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Realspace spectral simulation of quantum spin models: Application to generalized Kitaev models
by Francisco M. O. Brito, Aires Ferreira
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Submission summary
Authors (as registered SciPost users):  Francisco Brito 
Submission information  

Preprint Link:  https://arxiv.org/abs/2110.01494v3 (pdf) 
Date accepted:  20240122 
Date submitted:  20231227 13:48 
Submitted by:  Brito, Francisco 
Submitted to:  SciPost Physics Core 
Ontological classification  

Academic field:  Physics 
Specialties: 

Approaches:  Theoretical, Computational 
Abstract
The proliferation of quantum fluctuations and longrange entanglement presents an outstanding challenge for the numerical simulation of interacting spin systems with exotic ground states. Here, we present a toolset of Chebyshev polynomialbased iterative methods that provides a unified framework to study the thermodynamical properties, critical behavior and dynamics of frustrated quantum spin models with controlled accuracy. Similar to previous applications of the Chebyshev spectral methods to condensed matter systems, the algorithmic complexity scales linearly with the Hilbert space dimension and the Chebyshev truncation order. Using this approach, we study two paradigmatic quantum spin models on the honeycomb lattice: the KitaevHeisenberg (KH) and the KitaevIsing (KI) models. We start by applying the Chebyshev toolset to compute nearestneighbor spin correlations, specific heat and entropy of the KH model on a 24spin cluster. Our results are benchmarked against exact diagonalization and a popular iterative method based on thermal pure quantum states. The transitions between a variety of magnetic phases, namely ferromagnetic, N\'eel, zigzag and stripy antiferromagnetic and quantum spin liquid phases are obtained accurately and efficiently. We also accurately obtain the temperature dependence of the spin correlations, over more than three decades in temperature, by means of a finite temperature Chebyshev polynomial method introduced here. Finally, we report novel dynamical signatures of the quantum phase transitions in the KI model. Our findings suggest that the efficiency, versatility and lowtemperature stability of the Chebyshev framework developed here could pave the way for previously unattainable studies of quantum spin models in two dimensions.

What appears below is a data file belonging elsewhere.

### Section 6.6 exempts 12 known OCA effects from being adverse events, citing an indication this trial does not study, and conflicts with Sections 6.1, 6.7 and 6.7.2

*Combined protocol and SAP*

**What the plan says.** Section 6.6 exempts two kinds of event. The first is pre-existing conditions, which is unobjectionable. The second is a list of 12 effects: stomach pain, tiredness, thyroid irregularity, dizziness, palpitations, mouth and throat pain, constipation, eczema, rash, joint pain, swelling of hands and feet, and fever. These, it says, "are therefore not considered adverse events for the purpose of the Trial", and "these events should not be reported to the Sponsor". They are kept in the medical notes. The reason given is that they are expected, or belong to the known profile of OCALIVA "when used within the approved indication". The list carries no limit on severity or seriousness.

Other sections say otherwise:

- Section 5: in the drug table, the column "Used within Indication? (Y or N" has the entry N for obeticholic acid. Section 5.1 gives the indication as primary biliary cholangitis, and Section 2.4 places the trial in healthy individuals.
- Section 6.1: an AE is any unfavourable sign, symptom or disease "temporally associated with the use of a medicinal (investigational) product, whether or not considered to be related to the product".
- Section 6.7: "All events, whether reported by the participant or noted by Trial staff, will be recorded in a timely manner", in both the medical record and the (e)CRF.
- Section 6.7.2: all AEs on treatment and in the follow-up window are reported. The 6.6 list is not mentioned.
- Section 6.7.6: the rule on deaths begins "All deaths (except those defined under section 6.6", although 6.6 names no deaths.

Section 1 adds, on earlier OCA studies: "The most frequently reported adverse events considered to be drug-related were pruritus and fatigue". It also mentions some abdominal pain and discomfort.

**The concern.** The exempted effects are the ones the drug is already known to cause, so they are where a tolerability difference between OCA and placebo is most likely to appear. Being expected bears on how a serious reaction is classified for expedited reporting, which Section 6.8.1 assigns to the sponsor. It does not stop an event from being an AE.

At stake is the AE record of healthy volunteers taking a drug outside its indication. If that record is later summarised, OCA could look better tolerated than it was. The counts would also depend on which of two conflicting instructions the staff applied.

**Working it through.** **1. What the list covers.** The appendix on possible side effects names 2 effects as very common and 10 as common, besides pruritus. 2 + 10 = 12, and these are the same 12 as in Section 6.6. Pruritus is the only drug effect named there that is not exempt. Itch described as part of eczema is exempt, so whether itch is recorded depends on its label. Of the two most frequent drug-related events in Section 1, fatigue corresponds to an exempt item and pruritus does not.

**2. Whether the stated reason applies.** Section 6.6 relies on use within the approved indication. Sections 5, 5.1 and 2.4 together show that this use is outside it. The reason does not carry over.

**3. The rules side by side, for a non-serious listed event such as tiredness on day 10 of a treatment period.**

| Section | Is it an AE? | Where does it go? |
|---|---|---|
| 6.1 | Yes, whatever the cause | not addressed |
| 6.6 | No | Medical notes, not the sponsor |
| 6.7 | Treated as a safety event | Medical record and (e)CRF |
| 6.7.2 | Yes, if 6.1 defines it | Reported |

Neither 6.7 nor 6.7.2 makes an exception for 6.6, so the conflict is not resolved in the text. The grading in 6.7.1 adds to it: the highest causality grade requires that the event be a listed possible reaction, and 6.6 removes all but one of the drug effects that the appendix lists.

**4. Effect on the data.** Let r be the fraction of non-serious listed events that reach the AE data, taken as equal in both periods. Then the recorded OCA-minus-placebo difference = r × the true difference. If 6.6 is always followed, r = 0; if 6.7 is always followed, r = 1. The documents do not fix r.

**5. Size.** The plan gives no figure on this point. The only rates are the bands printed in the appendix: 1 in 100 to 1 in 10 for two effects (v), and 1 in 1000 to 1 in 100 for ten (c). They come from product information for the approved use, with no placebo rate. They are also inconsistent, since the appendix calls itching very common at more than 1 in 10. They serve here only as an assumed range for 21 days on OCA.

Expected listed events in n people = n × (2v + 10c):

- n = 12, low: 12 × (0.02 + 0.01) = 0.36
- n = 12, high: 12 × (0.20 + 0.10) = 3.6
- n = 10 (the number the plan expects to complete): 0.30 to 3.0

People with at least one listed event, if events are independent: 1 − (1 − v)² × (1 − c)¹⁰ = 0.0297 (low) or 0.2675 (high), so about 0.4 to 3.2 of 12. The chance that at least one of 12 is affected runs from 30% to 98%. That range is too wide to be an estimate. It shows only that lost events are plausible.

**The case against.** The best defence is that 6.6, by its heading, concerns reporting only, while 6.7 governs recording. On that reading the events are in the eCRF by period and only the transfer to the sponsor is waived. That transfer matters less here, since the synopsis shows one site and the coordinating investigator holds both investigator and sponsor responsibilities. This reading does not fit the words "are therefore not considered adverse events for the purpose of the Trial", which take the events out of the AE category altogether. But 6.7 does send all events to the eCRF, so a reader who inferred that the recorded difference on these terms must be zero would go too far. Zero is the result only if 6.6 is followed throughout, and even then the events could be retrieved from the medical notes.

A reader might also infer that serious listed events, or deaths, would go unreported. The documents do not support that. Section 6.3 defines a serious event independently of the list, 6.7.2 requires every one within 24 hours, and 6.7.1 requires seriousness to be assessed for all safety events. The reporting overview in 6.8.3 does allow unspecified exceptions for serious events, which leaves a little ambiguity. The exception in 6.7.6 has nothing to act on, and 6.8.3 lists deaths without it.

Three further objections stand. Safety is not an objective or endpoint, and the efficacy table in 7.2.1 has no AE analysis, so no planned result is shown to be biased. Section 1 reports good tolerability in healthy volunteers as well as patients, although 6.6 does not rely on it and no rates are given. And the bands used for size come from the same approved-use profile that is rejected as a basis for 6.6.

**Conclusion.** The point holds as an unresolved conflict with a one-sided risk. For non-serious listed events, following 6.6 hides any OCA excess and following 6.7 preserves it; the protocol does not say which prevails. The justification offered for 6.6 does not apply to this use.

Author comments upon resubmission
Reply to Referee Report 1
We are pleased that the referee recognizes the improvements in the extended revision of the original manuscript and, in particular, appreciated our detailed analysis of the performance of different methods, the introduction of two new methods (FTCP and HLC), and the expansion on the physics side. We are also glad that the referee showed a particular interest in the energy cutoff dependence of TPQ. We believe that we have implemented the minor changes requested by the referee in this second resubmission:

The limitation on system size stems from the computer memory requirements for the storage of Dvectors, i.e. vectors with the dimension of the Hilbert space; this limitation applies to all the methods discussed in our work (Lanczos, TPQ and Chebyshevbased). Yet, in AIP Conf.Proc.1297:135,2010, the author explains how conservation laws can be used to improve the efficiency of Lanczos exact diagonalization algorithms, in particular from a computer memory standpoint. The arguments presented in the aforementioned reference apply to the Chebyshev approach as well (and to TPQ, for that matter). For example, by using translational symmetry, some configurations of the spins are seen to be equivalent to one another, apart from a phase factor. Implementing this symmetry explicitly in our code (via a reduced basis that reflects the block structure of the Hamiltonian) would enable the study of larger systems. Here, there is an important caveat: this technique does not apply to more general systems, for example with open boundary conditions and/or random couplings. A sentence was added to the paper explaining this technique in the second to last paragraph of Sec. 5: “As far as the system size is concerned…”

We improved the color bar in Fig. 12, so as to clarify the transition to white. We have also added a sentence in the caption explaining that white space indeed corresponds to a vanishing spin susceptibility, as correctly inferred by the referee.